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The Elements of Style in Ruby #6: Attributes Redux

Today we’ll talk about attributes in Ruby.

Let’s start with the following rule from the Ruby Style Guide:

Use the attr family of functions to define trivial accessors or mutators.

Everyone who’s coded a bit of Ruby knows it’s preferable to generate trivial reader and writer methods via some metaprogramming magic instead of writing them by hand. The methods from Module attr, attr_reader, attr_writer and attr_accessor do exactly that kind of magic. Here’s an example using attr_reader:

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# bad
class Person
  def initialize(first_name, last_name)
    @first_name = first_name
    @last_name = last_name
  end

  def first_name
    @first_name
  end

  def last_name
    @last_name
  end
end

# good
class Person
  attr_reader :first_name, :last_name

  def initialize(first_name, last_name)
    @first_name = first_name
    @last_name = last_name
  end
end

Here’s attr_writer in action:

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# bad
class Person
  def initialize(name, name)
    @name = name
  end

  def name=(name)
    @name = name
  end
end

# good
class Person
  attr_writer :name

  def initialize(name)
    @name = name
  end
end

attr_accessor combines the two:

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# bad
class Person
  def initialize(name, name)
    @name = name
  end

  def name
    @name
  end

  def name=(name)
    @name = name
  end
end

# good
class Person
  attr_accessor :name

  def initialize(name)
    @name = name
  end
end

Pretty sure none of you has learned anything new at this point. Now we start with the fun part…

How many of you know how attr behaves? Are you totally sure? Let’s see what the style guide says about it:

Avoid the use of attr. Use attr_reader and attr_accessor instead.

attr’s behavior changed between Ruby 1.8 and 1.9. In Ruby 1.8 attr created a single reader method. With an optional second boolean argument it created both a reader and a writer method (a la attr_accessor).

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# Ruby 1.8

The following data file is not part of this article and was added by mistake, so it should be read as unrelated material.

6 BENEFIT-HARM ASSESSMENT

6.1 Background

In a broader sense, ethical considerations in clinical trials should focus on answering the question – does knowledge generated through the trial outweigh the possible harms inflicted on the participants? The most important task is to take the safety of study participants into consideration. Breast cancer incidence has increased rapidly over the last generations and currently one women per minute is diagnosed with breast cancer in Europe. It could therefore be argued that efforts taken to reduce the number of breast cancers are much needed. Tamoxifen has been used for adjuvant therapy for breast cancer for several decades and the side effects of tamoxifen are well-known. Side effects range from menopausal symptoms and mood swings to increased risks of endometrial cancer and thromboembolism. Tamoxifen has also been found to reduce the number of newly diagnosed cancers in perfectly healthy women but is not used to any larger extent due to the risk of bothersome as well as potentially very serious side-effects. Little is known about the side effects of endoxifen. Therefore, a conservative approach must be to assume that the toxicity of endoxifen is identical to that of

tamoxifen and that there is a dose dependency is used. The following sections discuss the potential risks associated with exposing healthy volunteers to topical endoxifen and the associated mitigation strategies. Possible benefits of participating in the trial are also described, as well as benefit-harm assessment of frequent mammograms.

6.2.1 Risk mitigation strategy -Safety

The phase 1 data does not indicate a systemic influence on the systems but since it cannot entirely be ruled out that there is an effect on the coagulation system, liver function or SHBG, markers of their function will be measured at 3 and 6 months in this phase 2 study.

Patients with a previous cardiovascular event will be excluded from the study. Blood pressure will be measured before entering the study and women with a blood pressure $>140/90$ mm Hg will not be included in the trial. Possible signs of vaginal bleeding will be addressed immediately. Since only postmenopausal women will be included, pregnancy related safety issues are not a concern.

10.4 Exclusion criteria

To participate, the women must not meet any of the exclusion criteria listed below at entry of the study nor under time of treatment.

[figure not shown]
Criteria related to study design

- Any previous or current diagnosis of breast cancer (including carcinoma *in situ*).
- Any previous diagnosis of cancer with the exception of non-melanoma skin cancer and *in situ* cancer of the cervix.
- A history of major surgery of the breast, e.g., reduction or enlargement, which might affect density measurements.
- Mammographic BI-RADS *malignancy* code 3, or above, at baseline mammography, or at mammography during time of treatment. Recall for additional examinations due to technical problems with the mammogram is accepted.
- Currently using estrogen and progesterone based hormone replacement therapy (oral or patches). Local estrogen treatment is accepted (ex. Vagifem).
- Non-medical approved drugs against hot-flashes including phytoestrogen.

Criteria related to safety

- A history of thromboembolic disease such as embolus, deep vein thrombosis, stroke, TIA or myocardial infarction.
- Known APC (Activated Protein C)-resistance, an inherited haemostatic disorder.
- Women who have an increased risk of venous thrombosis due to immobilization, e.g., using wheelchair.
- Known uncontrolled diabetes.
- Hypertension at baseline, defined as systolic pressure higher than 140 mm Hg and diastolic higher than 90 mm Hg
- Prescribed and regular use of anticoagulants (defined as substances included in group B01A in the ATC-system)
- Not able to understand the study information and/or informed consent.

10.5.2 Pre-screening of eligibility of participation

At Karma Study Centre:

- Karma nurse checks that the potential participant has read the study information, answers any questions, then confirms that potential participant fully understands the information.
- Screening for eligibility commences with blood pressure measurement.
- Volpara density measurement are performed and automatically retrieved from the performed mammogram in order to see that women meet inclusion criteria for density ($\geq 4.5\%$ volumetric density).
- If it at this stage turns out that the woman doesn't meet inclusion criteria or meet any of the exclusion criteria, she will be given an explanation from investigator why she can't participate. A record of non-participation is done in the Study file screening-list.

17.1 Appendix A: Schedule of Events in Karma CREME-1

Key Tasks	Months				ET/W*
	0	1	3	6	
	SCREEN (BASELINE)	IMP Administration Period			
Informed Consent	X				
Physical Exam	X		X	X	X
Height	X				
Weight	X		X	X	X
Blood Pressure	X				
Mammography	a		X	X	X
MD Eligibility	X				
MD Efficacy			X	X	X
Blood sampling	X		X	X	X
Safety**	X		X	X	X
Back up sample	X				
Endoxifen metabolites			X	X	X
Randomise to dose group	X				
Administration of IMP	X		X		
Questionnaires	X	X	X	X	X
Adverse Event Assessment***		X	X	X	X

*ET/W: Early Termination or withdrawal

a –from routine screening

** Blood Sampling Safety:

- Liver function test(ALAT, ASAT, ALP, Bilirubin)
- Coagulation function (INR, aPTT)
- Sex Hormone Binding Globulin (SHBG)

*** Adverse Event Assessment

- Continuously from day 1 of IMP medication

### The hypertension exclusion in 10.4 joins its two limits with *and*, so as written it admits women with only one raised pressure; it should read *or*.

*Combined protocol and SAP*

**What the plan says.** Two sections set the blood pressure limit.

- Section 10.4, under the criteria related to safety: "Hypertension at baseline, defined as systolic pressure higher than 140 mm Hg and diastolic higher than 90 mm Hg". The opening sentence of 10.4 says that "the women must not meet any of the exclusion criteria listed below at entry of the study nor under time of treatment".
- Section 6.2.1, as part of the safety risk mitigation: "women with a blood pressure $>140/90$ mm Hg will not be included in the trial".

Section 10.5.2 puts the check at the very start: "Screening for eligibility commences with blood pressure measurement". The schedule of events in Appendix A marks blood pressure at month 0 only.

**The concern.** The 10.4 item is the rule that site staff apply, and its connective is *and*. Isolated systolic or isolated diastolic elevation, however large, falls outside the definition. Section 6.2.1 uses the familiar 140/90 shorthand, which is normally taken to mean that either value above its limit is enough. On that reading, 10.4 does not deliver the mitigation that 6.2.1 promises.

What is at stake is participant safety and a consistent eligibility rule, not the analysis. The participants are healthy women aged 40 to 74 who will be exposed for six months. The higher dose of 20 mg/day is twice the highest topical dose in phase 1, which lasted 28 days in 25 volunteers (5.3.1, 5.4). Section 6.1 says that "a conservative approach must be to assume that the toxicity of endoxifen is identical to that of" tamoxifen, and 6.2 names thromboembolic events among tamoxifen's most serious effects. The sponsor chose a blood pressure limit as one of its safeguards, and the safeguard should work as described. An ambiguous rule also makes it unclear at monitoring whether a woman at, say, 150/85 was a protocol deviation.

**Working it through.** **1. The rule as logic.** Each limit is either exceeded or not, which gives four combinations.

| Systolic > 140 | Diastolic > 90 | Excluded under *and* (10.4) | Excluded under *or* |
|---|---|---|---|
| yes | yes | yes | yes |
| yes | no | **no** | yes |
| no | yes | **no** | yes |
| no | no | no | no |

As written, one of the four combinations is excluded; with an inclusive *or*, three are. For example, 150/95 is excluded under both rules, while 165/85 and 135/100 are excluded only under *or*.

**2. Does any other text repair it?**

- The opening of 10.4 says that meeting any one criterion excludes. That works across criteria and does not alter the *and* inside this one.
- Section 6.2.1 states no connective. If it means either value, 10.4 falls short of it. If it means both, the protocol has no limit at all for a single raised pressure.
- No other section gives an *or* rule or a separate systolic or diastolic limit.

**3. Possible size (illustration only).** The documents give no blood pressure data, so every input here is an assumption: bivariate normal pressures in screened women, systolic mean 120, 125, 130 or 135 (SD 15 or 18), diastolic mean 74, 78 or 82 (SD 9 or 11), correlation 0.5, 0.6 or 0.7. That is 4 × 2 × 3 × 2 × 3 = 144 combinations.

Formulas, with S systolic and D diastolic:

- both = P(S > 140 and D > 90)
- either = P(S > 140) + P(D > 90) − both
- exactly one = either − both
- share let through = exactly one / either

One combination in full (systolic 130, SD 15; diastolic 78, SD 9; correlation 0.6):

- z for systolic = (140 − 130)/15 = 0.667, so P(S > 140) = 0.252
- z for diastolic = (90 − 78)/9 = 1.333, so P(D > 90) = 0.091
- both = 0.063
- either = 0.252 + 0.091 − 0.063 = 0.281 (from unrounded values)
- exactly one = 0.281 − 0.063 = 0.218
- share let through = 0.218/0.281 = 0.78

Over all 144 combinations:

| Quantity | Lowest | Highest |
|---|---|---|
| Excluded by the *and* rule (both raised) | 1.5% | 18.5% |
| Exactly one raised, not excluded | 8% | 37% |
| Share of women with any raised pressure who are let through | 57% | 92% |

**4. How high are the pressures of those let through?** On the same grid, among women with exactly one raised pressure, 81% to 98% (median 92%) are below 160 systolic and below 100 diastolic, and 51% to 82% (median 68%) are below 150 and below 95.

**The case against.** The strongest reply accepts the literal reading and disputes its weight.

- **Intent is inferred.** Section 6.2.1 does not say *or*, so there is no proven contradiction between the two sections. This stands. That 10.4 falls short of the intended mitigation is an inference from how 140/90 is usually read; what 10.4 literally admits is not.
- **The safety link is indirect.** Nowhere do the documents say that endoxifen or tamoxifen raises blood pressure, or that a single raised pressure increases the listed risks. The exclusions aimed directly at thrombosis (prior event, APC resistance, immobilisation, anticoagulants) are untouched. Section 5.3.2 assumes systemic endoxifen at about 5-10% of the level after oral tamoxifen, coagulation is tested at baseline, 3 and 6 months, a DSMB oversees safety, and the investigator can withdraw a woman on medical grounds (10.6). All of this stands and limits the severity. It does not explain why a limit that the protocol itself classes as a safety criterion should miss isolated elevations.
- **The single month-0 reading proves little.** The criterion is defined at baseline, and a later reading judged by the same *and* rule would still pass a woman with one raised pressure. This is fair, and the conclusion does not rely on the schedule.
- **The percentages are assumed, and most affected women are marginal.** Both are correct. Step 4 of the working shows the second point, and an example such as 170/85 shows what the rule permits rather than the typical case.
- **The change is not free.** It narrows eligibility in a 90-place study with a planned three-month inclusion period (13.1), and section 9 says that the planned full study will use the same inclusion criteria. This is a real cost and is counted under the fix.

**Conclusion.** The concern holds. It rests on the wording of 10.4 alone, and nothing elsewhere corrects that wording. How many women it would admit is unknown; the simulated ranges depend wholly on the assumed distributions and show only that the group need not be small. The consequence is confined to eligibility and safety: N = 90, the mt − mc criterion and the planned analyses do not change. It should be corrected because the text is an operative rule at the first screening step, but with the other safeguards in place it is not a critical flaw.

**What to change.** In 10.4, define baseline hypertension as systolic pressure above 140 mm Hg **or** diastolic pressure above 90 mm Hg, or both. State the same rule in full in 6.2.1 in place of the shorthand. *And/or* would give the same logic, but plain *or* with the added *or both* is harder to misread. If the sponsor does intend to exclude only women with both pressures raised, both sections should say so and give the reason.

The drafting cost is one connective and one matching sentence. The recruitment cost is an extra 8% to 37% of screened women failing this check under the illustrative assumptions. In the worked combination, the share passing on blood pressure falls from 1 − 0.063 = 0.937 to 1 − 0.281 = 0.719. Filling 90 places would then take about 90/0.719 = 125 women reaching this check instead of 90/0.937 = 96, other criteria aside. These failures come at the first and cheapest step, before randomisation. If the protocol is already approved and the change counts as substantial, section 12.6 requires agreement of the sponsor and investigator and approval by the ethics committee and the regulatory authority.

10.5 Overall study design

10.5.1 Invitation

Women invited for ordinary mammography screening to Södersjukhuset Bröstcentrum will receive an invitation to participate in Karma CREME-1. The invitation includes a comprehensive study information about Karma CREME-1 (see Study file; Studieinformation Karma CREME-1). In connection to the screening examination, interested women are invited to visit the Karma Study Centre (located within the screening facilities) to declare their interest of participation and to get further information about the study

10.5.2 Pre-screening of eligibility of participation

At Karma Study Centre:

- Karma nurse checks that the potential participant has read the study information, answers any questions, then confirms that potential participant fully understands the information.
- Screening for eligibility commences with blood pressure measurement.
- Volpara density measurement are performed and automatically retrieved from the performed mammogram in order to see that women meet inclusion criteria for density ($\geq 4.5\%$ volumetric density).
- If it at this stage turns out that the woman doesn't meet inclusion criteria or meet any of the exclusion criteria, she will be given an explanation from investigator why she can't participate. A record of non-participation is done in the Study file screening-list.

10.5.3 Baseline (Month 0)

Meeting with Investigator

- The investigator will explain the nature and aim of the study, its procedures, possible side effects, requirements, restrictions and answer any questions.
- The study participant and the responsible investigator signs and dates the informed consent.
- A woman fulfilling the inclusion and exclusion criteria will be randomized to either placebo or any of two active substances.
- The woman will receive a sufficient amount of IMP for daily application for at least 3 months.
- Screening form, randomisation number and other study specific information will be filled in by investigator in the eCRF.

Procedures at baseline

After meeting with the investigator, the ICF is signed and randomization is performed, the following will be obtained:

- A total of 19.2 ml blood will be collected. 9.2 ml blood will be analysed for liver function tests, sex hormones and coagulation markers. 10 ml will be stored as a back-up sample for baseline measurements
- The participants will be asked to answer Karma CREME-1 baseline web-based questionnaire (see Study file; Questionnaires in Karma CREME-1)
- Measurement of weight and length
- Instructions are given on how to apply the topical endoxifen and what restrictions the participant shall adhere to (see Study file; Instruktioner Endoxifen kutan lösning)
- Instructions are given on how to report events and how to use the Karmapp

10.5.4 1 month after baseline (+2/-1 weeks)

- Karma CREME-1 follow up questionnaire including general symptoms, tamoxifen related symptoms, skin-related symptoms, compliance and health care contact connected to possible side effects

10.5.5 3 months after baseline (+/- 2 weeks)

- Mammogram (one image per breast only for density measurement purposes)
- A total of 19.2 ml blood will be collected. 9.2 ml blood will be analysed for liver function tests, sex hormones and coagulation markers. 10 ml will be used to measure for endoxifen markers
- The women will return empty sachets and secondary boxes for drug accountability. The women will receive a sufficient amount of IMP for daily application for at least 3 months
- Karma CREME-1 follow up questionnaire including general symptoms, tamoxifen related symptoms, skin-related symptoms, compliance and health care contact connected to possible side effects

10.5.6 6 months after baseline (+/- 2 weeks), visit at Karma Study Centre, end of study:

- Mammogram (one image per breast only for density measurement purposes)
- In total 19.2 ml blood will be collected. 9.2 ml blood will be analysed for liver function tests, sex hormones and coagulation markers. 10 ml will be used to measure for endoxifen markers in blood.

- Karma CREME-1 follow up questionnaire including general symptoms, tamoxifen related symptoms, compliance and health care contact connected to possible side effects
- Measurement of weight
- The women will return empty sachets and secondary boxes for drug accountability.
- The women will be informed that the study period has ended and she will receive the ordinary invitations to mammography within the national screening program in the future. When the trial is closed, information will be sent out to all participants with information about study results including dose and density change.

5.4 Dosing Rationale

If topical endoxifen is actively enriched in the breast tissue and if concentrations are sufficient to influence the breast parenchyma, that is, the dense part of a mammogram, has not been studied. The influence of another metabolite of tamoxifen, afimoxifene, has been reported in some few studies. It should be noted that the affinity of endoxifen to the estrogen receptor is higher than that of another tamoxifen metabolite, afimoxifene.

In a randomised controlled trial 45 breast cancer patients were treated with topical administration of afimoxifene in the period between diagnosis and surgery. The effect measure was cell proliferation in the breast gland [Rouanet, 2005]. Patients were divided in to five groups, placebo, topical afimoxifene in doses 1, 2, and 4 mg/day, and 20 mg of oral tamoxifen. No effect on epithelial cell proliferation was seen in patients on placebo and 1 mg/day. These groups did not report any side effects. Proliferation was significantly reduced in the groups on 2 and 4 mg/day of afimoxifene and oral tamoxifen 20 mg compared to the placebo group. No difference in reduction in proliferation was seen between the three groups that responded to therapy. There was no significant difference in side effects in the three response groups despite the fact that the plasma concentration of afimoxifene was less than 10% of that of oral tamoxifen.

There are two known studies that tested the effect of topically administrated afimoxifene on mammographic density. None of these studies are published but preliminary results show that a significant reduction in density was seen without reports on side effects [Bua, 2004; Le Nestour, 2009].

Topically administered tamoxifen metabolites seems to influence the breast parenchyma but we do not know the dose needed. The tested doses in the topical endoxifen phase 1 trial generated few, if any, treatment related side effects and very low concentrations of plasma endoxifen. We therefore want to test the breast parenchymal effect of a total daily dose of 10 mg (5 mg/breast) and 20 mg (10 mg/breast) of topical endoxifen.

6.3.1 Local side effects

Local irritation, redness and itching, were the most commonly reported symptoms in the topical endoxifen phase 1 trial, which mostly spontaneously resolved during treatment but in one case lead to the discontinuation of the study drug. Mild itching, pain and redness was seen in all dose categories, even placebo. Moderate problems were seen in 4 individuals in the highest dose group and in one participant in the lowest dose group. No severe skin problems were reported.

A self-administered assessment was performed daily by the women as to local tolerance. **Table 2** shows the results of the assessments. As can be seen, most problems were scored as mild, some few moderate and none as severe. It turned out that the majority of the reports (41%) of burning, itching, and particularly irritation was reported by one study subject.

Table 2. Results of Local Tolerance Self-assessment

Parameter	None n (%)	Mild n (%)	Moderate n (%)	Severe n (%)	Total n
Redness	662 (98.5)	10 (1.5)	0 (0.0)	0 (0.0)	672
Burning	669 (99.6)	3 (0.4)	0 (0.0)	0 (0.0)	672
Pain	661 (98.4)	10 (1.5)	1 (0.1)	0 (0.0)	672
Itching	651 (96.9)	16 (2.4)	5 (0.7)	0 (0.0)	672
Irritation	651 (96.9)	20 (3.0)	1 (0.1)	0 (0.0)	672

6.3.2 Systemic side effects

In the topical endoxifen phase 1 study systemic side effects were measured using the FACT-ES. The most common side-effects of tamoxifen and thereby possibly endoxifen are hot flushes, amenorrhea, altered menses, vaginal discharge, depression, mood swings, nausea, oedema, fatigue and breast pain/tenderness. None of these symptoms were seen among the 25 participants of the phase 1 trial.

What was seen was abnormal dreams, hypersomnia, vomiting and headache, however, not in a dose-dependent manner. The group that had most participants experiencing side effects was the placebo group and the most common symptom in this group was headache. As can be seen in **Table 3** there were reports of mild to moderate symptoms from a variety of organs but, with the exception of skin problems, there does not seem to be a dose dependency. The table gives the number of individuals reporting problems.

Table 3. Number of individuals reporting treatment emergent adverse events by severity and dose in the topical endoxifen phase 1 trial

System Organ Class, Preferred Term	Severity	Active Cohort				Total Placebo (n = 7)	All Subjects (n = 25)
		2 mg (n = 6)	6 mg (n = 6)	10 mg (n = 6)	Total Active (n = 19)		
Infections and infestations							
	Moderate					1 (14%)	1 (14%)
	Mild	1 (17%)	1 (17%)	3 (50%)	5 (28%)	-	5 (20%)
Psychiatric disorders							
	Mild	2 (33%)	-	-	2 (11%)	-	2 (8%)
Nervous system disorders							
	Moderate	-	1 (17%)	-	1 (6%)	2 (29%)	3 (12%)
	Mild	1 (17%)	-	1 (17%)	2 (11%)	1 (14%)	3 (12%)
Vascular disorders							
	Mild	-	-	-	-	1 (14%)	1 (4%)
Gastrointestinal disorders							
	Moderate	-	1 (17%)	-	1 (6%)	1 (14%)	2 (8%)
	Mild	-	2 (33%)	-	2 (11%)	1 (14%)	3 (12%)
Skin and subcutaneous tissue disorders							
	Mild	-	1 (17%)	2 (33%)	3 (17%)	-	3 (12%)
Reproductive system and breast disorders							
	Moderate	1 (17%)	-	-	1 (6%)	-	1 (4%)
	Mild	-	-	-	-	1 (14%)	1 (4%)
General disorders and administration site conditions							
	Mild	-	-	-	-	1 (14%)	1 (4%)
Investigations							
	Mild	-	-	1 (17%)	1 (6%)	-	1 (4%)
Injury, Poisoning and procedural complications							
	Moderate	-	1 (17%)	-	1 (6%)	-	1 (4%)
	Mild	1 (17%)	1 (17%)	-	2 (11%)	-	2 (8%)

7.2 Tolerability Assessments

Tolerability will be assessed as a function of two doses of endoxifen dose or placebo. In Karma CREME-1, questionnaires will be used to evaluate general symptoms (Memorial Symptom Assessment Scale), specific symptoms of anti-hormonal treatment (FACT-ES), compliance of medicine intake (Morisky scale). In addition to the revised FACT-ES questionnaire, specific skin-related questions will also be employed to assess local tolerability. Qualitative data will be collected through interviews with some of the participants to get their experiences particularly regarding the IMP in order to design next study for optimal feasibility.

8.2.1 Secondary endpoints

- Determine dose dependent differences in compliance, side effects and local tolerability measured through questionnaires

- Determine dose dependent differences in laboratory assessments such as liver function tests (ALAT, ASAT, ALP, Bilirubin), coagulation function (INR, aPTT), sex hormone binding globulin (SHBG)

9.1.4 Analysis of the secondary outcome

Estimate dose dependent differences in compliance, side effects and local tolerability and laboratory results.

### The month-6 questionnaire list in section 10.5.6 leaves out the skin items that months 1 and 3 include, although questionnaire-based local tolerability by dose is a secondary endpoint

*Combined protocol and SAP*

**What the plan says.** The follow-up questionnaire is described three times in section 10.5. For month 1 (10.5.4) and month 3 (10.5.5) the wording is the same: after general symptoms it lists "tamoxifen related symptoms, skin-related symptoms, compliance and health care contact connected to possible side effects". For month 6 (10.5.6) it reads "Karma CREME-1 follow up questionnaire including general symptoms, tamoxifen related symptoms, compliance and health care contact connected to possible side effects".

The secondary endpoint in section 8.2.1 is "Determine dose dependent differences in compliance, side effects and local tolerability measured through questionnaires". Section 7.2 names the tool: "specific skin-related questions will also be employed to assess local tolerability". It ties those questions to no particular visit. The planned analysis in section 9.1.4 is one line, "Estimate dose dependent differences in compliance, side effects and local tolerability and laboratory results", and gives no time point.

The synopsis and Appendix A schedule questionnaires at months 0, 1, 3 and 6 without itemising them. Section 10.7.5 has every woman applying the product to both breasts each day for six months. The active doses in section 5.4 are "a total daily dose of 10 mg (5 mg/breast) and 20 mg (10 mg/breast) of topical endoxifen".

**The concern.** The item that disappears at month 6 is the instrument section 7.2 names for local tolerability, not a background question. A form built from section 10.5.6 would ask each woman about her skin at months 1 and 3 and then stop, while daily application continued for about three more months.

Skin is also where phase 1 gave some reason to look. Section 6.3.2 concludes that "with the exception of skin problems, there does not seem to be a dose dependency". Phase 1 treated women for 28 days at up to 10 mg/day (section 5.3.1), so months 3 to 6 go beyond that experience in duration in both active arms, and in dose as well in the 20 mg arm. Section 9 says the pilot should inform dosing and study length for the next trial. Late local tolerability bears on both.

# same as attr_reader :something
attr :something

# creates a single attribute accessor (deprecated in 1.9) - same as attr_accessor :something
attr :something, true

# can't do this
attr :one, :two, :three

Note that you cannot pass multiple attribute names to attr in Ruby 1.8.

In Ruby 1.9 calling attr with an attribute name and a boolean is deprecated and it now behaves a lot more like attr_reader.

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# Ruby 1.9
attr :one, :two, :three # behaves as attr_reader

Given all this facts it’s not a surprise that so many people think it’s a bad idea to use attr. I guess if the design of that portion of the API were up to me I’d have made attr behave like attr_accessor from day 1. The name of attr_accessor is a bit of a misnomer since accessor is hardly a synonym for reader and writer. Anyways, this is not of particular importance. Off to the next item on our agenda for today.

Is this something that should have been defined with attr_reader?

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def something
  @something_else
end

Basically it call comes down to whether this is a trivial reader method or not. Some people would argue that because the name of the instance variable and the name of the method are not the same – it’s not. I’d argue the opposite case – it is! The name of the method does not change the semantics. In essence you’re simply in need of an alias for the default attribute reader method:

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attr_reader :something_else
alias_method :something, :something_else

Boolean attributes are a bit special, since generally we’d like to have a ? at the end of predicate method names, but this cannot be done with attr_reader/attr_accessor. Some people would simple hand-code such methods:

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def something?
  @something
end

I’d employ alias_method again:

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attr_reader :something
alias_method :something?, :something

I wouldn’t call one style necessary good or bad – it’s more of a personal preference.

One final note – you should use attr_ only for trivial reader and writer methods (trivial means that they do not need any defensive copying or pre-update checks).

Consider this:

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# attr_reader generates code like this
def something
  @something
end

This would expose @something to external modifications if it’s a mutable object. To shield yourself from this you can use defensive copying (or freezing when applicable):

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# defensive copying in action
def something
  @something.dup # return a copy of @something
end

Same goes for attributes writers. If you have an age attribute and you want to enforce that it should be a positive number you’d generally roll your own writer:

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def age=(age)
  fail 'Age should be a positive number!' unless age > 0

  @age = age
end

This post has become way too long, so I’ll be wrapping it up. I hope you’ve found my musing on the subject of attributes useful.

As usual I’m looking forward to hearing your thoughts here and on Twitter!

P.S. Happy 4th of July to all my American readers! :–)

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